But to return to the matter at hand, I personally think that sponsoring a “special screening” of Gendercator in San Francisco, perhaps sponsored by Frameline as part of its public process for dealing with the controversy, contextualized by a moderated panel discussion and presentations on the history of the issues involved, would provide an excellent opportunity to advance discussion on this matter. I guarantee, however, that any discussion in San Francisco would not be the one the filmmaker seems to think she would instigate. She would not be bringing the truth to poor confused transsexuals who would suddenly say, “Gee, it never dawned on me that I was embodying a distorted cultural norm.” She would be further mobilizing an already highly articulate, politically engaged, progressive community of queer/trans people to hold a homocentric GLB(T) to higher standards of accountability on trans issues, and to further isolate an increasingly isolated strand of anti-transsexual lesbian feminism.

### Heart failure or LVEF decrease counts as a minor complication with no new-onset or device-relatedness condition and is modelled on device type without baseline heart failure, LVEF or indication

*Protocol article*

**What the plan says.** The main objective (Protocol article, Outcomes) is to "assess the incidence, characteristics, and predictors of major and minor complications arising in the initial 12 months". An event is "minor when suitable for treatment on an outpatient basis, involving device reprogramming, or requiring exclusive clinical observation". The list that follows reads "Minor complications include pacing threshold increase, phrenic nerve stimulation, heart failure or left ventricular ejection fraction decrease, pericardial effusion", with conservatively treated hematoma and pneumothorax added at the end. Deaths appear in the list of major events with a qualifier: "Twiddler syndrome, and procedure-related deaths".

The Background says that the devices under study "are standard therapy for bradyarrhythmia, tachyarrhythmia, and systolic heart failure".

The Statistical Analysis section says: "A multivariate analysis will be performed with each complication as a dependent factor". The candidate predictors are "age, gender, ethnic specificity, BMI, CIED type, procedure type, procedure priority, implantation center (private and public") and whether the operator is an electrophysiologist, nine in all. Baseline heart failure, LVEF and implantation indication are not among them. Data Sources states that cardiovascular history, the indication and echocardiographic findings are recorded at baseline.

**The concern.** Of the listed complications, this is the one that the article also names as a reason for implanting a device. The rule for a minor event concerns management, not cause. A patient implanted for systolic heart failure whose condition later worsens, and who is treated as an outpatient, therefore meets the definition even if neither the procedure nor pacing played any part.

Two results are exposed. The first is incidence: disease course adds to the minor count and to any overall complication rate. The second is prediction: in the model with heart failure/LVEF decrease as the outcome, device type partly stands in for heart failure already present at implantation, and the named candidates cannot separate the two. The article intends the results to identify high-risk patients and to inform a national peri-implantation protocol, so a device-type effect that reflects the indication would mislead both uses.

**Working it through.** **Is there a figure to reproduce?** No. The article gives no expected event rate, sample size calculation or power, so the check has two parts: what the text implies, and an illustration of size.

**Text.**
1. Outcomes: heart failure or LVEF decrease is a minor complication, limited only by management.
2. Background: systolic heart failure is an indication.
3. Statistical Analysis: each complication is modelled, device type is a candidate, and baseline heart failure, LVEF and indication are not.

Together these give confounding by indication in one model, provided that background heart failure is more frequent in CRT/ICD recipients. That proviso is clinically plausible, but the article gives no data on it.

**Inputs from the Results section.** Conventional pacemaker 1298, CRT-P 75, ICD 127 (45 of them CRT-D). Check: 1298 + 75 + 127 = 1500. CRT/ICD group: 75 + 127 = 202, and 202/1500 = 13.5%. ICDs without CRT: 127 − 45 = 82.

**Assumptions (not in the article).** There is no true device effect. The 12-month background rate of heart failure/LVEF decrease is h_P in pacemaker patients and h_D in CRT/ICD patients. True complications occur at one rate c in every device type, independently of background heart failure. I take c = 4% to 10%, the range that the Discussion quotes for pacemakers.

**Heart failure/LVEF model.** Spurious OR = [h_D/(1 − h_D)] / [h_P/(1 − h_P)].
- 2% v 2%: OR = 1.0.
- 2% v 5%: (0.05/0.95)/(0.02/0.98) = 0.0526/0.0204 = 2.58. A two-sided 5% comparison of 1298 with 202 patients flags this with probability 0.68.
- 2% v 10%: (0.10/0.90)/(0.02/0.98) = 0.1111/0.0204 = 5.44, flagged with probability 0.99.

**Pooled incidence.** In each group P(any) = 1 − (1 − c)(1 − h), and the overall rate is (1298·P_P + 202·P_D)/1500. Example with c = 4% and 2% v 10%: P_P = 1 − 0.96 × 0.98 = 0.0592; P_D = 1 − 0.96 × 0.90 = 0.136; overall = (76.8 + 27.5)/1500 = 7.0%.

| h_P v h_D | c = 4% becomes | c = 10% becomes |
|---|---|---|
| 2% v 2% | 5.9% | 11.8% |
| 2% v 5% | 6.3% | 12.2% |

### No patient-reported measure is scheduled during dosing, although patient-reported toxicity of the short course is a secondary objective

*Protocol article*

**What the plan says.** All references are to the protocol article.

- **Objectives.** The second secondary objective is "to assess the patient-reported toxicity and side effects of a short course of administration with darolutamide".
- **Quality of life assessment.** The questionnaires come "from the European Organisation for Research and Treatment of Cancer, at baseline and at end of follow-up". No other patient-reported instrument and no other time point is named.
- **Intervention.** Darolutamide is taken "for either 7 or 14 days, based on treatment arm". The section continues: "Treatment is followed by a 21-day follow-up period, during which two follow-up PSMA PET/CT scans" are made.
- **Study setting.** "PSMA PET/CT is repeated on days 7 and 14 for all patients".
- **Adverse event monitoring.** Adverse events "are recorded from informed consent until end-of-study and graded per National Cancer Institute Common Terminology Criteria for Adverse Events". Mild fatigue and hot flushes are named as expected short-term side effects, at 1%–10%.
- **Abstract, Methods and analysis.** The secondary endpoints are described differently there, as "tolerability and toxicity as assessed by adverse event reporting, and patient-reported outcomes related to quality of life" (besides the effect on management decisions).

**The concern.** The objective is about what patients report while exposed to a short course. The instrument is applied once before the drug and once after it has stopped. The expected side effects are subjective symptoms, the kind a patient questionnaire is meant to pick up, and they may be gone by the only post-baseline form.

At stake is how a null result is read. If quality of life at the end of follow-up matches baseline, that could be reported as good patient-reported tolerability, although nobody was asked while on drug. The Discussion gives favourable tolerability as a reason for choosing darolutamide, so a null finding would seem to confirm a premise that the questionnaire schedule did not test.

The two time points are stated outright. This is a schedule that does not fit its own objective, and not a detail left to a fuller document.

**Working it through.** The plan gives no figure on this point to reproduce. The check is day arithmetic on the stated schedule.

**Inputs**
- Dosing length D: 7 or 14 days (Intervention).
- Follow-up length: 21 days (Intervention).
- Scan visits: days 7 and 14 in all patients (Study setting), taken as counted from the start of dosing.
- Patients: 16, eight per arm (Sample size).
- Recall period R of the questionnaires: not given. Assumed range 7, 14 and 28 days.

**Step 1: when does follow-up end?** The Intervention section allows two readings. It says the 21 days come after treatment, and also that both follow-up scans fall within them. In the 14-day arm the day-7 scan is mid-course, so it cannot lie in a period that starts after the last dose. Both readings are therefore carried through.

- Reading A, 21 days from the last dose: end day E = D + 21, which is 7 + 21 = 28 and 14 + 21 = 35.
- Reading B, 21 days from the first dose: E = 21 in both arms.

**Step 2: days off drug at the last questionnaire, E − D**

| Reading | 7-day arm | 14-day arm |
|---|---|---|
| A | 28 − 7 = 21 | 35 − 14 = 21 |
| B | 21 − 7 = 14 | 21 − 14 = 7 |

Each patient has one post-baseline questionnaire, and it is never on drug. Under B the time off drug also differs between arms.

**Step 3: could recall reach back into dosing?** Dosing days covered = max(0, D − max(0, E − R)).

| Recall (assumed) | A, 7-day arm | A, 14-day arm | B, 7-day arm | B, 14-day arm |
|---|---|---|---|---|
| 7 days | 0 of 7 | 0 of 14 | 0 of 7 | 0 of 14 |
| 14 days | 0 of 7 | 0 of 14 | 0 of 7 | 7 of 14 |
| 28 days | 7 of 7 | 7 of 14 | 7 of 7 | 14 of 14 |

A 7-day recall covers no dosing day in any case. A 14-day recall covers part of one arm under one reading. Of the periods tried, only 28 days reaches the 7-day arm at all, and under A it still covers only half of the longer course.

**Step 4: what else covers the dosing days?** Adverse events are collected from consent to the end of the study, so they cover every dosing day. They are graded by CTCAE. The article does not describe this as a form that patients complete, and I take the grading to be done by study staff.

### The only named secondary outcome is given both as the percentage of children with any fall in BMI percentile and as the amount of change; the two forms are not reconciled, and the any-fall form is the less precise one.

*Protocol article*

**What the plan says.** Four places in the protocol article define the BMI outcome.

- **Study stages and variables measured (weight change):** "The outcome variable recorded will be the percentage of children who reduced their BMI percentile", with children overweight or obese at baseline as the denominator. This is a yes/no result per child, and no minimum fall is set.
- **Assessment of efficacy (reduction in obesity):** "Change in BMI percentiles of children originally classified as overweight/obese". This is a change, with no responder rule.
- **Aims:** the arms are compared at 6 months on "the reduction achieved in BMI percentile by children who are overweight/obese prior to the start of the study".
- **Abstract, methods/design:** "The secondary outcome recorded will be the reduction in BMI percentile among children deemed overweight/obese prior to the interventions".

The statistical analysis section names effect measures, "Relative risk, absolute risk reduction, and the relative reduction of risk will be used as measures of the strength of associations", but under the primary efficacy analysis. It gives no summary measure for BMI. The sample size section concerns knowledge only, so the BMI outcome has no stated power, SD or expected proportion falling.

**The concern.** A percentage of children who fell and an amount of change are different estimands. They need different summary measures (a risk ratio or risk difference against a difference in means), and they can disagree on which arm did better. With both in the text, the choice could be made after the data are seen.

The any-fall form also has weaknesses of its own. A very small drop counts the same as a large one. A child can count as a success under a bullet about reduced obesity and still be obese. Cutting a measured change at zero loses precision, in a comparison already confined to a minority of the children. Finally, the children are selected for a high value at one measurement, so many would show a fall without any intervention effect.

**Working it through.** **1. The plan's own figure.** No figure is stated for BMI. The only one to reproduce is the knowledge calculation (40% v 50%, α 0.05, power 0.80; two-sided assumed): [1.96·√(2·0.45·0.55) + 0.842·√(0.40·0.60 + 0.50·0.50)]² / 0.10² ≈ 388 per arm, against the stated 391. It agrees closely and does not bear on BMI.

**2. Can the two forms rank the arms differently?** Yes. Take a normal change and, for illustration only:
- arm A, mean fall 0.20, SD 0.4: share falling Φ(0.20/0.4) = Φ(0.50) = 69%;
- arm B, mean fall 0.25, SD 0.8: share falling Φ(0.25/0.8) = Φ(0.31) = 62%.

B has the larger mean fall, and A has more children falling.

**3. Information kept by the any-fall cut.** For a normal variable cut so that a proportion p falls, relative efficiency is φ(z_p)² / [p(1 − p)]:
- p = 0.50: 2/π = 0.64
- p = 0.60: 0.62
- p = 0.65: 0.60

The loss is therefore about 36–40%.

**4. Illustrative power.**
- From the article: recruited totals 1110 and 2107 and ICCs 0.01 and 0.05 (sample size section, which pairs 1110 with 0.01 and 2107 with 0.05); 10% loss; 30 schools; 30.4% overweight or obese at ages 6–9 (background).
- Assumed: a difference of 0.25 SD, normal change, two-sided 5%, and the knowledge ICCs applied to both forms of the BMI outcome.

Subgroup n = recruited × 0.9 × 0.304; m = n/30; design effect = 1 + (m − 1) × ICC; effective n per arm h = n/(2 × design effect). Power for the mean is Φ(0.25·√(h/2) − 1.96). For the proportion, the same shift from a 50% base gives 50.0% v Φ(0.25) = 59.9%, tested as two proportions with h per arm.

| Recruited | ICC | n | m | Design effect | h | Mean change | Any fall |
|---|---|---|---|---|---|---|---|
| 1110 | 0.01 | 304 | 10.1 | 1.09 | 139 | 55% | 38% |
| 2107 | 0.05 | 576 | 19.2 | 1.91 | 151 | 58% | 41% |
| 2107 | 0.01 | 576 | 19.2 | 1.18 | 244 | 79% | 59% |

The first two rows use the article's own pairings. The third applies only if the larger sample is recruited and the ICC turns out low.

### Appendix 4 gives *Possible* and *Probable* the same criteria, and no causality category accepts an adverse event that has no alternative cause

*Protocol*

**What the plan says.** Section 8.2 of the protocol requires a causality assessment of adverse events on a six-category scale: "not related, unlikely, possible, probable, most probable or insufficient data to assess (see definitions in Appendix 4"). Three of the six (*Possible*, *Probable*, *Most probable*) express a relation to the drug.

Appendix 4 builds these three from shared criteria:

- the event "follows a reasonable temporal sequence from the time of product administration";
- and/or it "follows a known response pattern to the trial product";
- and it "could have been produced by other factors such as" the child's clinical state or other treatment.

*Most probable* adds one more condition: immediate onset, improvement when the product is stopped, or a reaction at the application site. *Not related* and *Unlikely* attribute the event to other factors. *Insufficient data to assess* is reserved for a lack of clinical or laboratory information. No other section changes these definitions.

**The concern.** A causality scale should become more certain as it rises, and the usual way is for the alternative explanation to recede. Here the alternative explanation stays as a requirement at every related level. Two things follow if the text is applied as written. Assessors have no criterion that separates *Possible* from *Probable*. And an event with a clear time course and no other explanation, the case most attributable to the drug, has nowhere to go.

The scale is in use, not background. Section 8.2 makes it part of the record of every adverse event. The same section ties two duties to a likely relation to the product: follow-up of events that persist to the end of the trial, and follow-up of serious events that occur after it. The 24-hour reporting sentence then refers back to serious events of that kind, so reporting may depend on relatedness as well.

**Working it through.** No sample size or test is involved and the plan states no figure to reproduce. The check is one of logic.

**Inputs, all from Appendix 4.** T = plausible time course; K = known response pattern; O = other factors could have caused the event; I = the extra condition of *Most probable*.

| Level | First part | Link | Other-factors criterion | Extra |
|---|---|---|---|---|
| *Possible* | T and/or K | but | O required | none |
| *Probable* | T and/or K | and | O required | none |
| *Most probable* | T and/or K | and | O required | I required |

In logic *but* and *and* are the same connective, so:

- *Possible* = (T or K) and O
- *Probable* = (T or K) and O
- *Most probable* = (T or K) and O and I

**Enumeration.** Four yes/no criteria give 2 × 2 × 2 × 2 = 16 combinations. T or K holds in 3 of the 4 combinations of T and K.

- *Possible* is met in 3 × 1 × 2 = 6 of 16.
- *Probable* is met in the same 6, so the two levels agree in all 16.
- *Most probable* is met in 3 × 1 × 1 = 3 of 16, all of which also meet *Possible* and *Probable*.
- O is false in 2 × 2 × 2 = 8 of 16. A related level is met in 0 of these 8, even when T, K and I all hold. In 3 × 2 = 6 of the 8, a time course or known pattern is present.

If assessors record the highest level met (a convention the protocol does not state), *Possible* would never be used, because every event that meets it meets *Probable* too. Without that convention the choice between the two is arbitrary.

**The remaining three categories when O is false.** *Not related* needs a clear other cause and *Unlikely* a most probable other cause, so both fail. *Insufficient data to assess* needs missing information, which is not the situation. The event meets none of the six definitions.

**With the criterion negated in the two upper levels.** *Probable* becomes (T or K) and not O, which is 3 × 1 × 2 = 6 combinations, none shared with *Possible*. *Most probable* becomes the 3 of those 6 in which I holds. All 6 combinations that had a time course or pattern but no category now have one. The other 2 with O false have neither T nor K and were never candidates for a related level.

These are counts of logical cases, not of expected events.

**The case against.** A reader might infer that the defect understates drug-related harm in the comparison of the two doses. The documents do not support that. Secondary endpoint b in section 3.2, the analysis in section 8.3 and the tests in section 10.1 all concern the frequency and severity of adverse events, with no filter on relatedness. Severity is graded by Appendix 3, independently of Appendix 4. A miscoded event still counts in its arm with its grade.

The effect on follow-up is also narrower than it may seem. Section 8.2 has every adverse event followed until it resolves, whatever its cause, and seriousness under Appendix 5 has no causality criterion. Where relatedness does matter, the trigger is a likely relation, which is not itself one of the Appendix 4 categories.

For that reason, while I support Frameline’s decision to pull the film as inappropriate for their mission, I truly regret that the film will not be shown. I hope it finds another venue where it will be subjected to the rigorous critique it so richly deserves.

    Susan Stryker

Frameline31 San Francisco Pulls Lesbian Film from Lineup